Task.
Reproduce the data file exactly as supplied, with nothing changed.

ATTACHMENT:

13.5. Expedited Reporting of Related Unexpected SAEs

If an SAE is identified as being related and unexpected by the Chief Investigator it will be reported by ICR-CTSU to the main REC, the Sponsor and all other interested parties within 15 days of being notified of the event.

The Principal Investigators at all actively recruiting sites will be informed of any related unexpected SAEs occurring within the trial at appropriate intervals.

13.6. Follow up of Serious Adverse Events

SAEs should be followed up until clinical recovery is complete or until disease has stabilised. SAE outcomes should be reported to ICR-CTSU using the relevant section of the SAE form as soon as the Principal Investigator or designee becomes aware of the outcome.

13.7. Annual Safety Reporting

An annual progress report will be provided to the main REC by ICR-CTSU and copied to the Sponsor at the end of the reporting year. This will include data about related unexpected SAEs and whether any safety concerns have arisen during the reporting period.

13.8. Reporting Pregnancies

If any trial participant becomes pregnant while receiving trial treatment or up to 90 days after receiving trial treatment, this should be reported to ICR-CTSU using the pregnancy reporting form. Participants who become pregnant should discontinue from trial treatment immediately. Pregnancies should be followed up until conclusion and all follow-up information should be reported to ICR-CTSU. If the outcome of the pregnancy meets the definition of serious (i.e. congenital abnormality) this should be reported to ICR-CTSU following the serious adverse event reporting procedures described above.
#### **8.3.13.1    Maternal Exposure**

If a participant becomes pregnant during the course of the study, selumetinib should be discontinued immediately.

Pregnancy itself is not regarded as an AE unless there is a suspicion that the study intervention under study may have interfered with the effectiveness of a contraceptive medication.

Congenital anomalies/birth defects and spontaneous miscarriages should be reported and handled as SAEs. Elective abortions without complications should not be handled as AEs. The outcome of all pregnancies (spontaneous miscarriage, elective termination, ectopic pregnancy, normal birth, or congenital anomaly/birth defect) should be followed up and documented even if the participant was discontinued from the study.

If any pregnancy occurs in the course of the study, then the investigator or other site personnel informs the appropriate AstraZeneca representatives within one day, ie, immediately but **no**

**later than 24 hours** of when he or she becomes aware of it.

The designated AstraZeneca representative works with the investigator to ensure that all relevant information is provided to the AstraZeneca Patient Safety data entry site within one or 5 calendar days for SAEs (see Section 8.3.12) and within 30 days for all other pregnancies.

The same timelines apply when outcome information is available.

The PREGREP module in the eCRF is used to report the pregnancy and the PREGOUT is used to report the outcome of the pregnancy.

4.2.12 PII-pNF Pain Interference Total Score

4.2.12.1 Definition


13.5. Expedited Reporting of Related Unexpected SAEs

If an SAE is identified as being related and unexpected by the Chief Investigator it will be reported by ICR-CTSU to the main REC, the Sponsor and all other interested parties within 15 days of being notified of the event.

The Principal Investigators at all actively recruiting sites will be informed of any related unexpected SAEs occurring within the trial at appropriate intervals.

13.6. Follow up of Serious Adverse Events

SAEs should be followed up until clinical recovery is complete or until disease has stabilised. SAE outcomes should be reported to ICR-CTSU using the relevant section of the SAE form as soon as the Principal Investigator or designee becomes aware of the outcome.

13.7. Annual Safety Reporting

An annual progress report will be provided to the main REC by ICR-CTSU and copied to the Sponsor at the end of the reporting year. This will include data about related unexpected SAEs and whether any safety concerns have arisen during the reporting period.

13.8. Reporting Pregnancies

If any trial participant becomes pregnant while receiving trial treatment or up to 90 days after receiving trial treatment, this should be reported to ICR-CTSU using the pregnancy reporting form. Participants who become pregnant should discontinue from trial treatment immediately. Pregnancies should be followed up until conclusion and all follow-up information should be reported to ICR-CTSU. If the outcome of the pregnancy meets the definition of serious (i.e. congenital abnormality) this should be reported to ICR-CTSU following the serious adverse event reporting procedures described above.
#### **8.3.13.1    Maternal Exposure**

If a participant becomes pregnant during the course of the study, selumetinib should be discontinued immediately.

Pregnancy itself is not regarded as an AE unless there is a suspicion that the study intervention under study may have interfered with the effectiveness of a contraceptive medication.

Congenital anomalies/birth defects and spontaneous miscarriages should be reported and handled as SAEs. Elective abortions without complications should not be handled as AEs. The outcome of all pregnancies (spontaneous miscarriage, elective termination, ectopic pregnancy, normal birth, or congenital anomaly/birth defect) should be followed up and documented even if the participant was discontinued from the study.

If any pregnancy occurs in the course of the study, then the investigator or other site personnel informs the appropriate AstraZeneca representatives within one day, ie, immediately but **no**

**later than 24 hours** of when he or she becomes aware of it.

The designated AstraZeneca representative works with the investigator to ensure that all relevant information is provided to the AstraZeneca Patient Safety data entry site within one or 5 calendar days for SAEs (see Section 8.3.12) and within 30 days for all other pregnancies.

The same timelines apply when outcome information is available.

The PREGREP module in the eCRF is used to report the pregnancy and the PREGOUT is used to report the outcome of the pregnancy.

4.2.12 PII-pNF Pain Interference Total Score

4.2.12.1 Definition